Friday, October 16, 2009

LA Times: KCOP a 'Zombie Station'

Fox's Los Angeles duopoly commenced a content-sharing arrangement with KNBC and KTLA in June, all four stations sharing photographers and assignment editors. The assignment desk is housed at KNBC and overseen by KNBC veteran Kris Knutsen. “The gist of the agreement is that it frees up our news resources to allow them to do more enterprise news stories,” says KTTV VP/General Manager Kevin Hale. “It’s an efficient way to help us put on a better newscast.”

Now it's October and KCOP, the less famous half of Fox’s Los Angeles duopoly, has been relegated to nothing more than a “zombie station” with no true identity,writes Paul Rainey in the LA Times.

Rainey laments that it’s KTTV personnel that writes, reports and presents the KCOP news.

The station’s news operation has been taken over — lock, stock, news desk and teleprompter — by its duopoly partner, KTTV-TV Channel 11, the local Fox television affiliate, which itself has been hobbled by mass layoffs in recent months.

The emergence of KCOP as the first (but likely not last) of the news undead may seem like a trivial milepost in what has been a decades-long slide by local TV news into banality, trivia and marginalization.

Rainey laments that you don’t even see the KCOP branding anymore, a victim of consolidation in the modern media world.

The Fox-MyNet duop went through heavy layoffs last month,
117 staffers at the Fox-owned KTTV-KCOP duopoly were laid off as of Sept. 10, according to a KTTV senior editor who posted an open letter to News Corp. management.

With the economy continuing to sputter, the stations are downsizing considerably. One insider said the downsized are roughly half full-time staffers and half per diem freelancers.

KTTV senior features editor Mark Sudock sent an open letter to the Los Angeles media Website LA Observed imploring News Corp. Chairman/CEO Rupert Murdoch to spare the staffers.

"Mr. Murdoch, I am appealing to you personally, as approximately one-hundred and seventeen dedicated workers face layoffs beginning on September 10th," Sudock wrote.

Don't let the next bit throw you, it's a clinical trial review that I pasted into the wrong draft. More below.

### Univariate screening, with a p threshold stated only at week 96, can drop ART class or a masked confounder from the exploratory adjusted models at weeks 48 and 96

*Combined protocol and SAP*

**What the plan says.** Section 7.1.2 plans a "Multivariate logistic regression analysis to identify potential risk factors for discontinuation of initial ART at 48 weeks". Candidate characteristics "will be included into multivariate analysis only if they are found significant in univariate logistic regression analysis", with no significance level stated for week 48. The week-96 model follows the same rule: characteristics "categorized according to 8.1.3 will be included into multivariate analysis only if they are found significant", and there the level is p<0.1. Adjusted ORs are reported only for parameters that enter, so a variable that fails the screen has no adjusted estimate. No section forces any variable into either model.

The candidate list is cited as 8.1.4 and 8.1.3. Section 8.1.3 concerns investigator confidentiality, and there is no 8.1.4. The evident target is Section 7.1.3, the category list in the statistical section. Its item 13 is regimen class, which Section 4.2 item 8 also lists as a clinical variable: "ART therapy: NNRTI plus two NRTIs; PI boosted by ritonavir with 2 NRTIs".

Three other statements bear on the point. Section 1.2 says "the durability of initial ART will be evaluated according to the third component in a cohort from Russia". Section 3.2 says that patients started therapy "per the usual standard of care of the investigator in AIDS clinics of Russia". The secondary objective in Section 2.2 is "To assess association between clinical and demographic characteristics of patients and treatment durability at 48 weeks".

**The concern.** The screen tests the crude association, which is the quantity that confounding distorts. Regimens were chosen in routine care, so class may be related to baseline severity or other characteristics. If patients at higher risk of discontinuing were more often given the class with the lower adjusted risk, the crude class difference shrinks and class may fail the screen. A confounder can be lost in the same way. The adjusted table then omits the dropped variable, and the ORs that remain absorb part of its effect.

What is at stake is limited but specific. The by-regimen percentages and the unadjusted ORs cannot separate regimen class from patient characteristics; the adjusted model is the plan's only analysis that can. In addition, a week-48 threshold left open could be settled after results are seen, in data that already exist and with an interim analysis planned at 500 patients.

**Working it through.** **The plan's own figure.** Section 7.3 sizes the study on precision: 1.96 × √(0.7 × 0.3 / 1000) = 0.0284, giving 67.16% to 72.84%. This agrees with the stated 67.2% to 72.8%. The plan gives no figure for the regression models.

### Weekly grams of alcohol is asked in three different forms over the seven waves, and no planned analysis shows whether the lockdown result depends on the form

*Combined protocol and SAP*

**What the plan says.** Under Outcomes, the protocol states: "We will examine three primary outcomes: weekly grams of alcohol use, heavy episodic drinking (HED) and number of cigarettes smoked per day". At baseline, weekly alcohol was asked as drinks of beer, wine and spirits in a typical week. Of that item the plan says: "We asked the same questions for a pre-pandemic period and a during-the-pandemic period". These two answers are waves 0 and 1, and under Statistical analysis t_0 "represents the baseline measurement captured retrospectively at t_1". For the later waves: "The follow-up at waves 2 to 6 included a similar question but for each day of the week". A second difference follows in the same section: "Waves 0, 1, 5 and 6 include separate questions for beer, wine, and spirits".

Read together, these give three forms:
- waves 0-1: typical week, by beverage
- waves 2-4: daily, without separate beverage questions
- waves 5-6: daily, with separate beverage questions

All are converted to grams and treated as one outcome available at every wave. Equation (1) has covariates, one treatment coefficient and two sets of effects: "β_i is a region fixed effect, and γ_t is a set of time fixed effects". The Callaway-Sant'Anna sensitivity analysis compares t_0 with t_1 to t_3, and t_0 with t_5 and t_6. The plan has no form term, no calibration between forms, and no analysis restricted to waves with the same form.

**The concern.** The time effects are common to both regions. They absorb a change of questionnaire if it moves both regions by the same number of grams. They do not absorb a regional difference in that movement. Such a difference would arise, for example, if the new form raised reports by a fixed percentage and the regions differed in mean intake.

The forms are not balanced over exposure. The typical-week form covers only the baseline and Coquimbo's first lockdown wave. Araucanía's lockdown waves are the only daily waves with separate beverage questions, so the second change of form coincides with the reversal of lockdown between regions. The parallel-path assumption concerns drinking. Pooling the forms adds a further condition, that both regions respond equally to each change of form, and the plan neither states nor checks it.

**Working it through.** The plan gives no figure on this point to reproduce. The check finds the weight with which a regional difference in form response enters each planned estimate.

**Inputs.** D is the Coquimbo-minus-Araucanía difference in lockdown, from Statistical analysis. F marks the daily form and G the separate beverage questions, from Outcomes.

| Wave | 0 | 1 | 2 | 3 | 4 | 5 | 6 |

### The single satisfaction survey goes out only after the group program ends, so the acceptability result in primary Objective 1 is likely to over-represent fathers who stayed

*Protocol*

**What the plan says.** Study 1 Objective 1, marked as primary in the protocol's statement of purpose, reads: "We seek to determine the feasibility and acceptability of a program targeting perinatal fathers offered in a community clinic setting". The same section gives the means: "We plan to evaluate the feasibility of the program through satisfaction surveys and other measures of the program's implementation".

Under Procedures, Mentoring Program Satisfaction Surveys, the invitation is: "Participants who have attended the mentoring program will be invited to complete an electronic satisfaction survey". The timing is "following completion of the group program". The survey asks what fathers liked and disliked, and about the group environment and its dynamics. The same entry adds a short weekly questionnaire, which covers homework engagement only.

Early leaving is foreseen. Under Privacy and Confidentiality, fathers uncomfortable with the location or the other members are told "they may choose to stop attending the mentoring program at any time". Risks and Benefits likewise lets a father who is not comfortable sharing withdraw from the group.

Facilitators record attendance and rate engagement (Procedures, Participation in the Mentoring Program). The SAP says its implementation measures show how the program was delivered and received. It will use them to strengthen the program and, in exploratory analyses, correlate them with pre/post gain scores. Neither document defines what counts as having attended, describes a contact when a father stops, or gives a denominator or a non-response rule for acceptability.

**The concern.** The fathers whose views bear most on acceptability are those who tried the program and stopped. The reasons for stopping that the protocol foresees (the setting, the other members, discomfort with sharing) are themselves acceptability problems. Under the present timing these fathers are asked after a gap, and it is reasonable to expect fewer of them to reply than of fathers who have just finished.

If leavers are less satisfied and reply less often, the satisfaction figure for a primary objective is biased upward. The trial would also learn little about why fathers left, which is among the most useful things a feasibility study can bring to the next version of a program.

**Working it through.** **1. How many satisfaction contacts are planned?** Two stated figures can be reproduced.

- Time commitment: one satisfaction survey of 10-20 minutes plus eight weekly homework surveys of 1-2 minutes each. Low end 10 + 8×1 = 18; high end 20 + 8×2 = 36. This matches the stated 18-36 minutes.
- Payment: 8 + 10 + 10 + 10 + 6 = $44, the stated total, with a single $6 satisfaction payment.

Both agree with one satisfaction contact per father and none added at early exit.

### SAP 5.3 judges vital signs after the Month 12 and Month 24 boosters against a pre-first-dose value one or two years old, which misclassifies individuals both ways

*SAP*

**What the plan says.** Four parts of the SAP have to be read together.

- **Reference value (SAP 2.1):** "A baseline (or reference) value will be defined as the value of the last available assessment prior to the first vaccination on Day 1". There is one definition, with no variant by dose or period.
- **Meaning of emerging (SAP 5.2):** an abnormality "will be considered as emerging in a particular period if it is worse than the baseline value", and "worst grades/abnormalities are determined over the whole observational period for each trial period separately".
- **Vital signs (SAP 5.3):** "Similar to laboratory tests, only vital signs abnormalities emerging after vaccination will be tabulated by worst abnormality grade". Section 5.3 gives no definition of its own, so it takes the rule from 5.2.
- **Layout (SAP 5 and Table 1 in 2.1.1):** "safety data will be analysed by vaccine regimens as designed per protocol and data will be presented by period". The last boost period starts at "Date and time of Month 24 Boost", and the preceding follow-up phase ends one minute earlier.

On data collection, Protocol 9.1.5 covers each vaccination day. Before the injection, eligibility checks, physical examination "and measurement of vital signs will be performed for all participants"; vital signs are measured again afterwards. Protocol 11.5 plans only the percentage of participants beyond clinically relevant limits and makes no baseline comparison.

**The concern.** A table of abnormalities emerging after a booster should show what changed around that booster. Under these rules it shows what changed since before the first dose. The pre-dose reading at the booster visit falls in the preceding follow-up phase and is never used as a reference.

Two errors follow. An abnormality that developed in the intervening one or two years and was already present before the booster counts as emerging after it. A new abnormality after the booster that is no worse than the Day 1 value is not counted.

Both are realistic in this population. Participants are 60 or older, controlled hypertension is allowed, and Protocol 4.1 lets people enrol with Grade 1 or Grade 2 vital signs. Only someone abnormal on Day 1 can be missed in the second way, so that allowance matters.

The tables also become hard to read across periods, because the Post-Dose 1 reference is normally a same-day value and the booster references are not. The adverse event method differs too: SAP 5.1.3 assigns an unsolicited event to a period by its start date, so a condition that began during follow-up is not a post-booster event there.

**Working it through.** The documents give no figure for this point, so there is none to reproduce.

Sudock emphasized the role KTTV plays in the Los Angeles community, and says the stations would be significantly crippled should the planned layoffs transpire. "The cuts are so severe that virtually no one remains on-site to technically maintain the facility," he writes. "The cuts are so deep that our ability to cover the news as we did this past week (with pursuits, brush fires and the Michael Jackson funeral happening simultaneously) is in absolute jeopardy."

Sudock asked Murdoch to consider withholding bonuses among Fox brass in order to free up cash to keep the KTTV staffers on the payroll.

Mr. Sudock's concerns were ignored.

KTTV GM Kevin Hale tells the Times that “our on-air product is as good as it ever was.”

Rainey doesn’t seem to be buying it.

Late Tuesday, I treated myself to KCOP, which spent a few minutes reporting on the “hunky Santa” competition at a local mall, with plenty of shots of shirtless young musclemen preening for the camera. Then weatherman Mark Thompson danced — yes, danced — across the set as the day’s forecast flitted across the screen.

Apparently improvisational dance is a Fox leitmotif, since the next day I caught Maria Quiban shimmying through part of her forecast on KTTV. In the most cringe-inducing moment, fill-in anchor Michael Brownlee joined in, swaying in his chair and loosening his tie as if he might shift into full Chippendales mode.

Can anything be done to restore more substance to the market that brought the world Warren Olney, Jess Marlow and Tom Brokaw?

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